During Colonial times, New England farmers used potatoes strictly as pig feed. They believed that actually eating them shortened your life. The reason, probably a holdover from the Middle Ages, was the belief that potatoes, known as apples of love during Shakespeare’s time, contained a powerful aphrodisiac which, of course, led to behaviors that could be life shortening.
By 1802, Thomas Jefferson was enjoying potatoes with no ill effects, and fears of the spud gradually waned. Even in New England.
The potato chip began, so the story goes, back in 1853 when a grumpy customer (sometimes said to be Cornelius Vanderbilt) at the Moon Lake Lodge restaurant in Saratoga Springs, NY sent his fried potatoes back, complaining they were too soggy. The chef, George Crum (1822-1914) obligingly prepared another batch, but these were also sent back. Enough was enough.
In a fit of pique, Crum sliced some potatoes wafer thin, fried them brown and crisp, and doused them with salt. He expected the customer to choke and spit them out.
The opposite happened. Not only did the customer not choke, he loved them and ordered some more. Crum knew when he was licked. He added “Saratoga Chips” to the menu and watched them become a favorite snack item.
In 1860 George opened his own restaurant, called Crumb’s House, in a building near Saratoga Lake, and he placed large baskets of Saratoga Chips on every table. Within a few years the rich and famous of the day were making Crumb’s House the “go to” eatery of Saratoga. Customers like the Vanderbilts, Jay Gould, and Henry Hilton helped the spread of the new delicacy up and down the east coast.
George retired in 1890 and he died in 1914 at the age of 92.
By 1900, the thin, salty snack had acquired the name potato chip, although nobody knows when or how. They had become available in grocery stores in the north, usually sold in bulk out of barrels, tins, or glass cases. Potatoes were still peeled and sliced by hand, thus chips were limited to about 50 pounds per hour. This changed in the early 20s with the invention of the mechanical potato peeler.
In 1926, out in Monterey, CA, nurse-turned-lawyer-turned potato chip entrepreneur Laura Scudder (1881 – 1959) was working out a method to keep the chips from getting stale. She hit upon the scheme of having her workers take home waxed paper sheets, then ironing them into bags, which were filled with chips the next day and sealed. She also began marking each bag with the date it was filled, as a guarantee of freshness, soon helped along by her slogan, “Laura Scudder’s Potato Chips are the Noisiest Chips in the World.”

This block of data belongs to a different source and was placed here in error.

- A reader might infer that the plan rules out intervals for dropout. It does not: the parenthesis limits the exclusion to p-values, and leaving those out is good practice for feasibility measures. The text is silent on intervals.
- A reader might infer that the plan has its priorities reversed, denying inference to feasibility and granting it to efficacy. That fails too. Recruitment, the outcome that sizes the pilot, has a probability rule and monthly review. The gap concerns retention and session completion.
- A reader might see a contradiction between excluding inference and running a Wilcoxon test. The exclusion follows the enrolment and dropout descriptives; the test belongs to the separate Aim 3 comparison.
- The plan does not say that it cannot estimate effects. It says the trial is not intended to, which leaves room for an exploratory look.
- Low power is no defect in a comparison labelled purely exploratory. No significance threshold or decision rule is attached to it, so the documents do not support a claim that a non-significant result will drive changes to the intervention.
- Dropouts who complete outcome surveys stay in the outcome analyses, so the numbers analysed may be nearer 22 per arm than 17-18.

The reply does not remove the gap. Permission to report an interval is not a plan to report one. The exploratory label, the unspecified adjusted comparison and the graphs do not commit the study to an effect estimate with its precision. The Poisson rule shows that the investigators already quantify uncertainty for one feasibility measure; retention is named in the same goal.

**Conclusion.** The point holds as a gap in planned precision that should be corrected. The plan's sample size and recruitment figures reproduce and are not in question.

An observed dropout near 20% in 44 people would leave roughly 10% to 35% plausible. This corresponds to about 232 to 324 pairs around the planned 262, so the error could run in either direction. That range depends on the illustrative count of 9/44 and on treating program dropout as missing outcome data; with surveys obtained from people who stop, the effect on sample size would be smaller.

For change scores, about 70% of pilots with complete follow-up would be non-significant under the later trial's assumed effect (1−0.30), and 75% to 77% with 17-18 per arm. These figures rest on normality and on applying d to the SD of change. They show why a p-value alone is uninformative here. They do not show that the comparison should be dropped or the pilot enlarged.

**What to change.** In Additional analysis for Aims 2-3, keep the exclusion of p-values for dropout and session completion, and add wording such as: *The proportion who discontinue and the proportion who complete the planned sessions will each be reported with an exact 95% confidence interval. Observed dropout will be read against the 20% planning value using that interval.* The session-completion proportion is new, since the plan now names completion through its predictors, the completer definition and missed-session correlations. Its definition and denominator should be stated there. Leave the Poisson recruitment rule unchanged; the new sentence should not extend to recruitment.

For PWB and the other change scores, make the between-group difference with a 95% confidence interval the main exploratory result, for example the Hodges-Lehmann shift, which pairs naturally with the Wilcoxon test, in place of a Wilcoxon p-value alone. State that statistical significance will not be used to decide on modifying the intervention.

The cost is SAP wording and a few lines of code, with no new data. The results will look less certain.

A few years after Laura Scudder hit upon the idea of putting her chips in bags, an enterprising traveling salesman named Herman Lay (1909 – 1982) formed the H.W. Lay Company in Nashville, and began selling his chips to grocery stores from Nashville to Atlanta out of the trunk of his Model A. By 1937, Lay had 25 employees, and throughout the south, his name had become synonymous with potato chips. As packaging, transportation and marketing improved, Lay’s became the first chip to be marketed nationally.
Lay began to think bigger, and in 1961 he merged his company with the Dallas-based Frito Company to form Frito-Lay. Frito began in a San Antonio kitchen making corn chips, and by the time of the merger the two companies were the largest in the nation selling snacks.
Frito-Lay, now a division of PepsiCo, is the largest potato chip manufacturer in the world. In 2010 Americans spent more than $6 billion on 1.2 billion pounds of chips.
Currently there are more than 200 different flavors of potato chip being produced around the world. For those with whetted appetites, here’s the list:
Want to try making your own? Not really all that difficult. Here’s one of the many ways: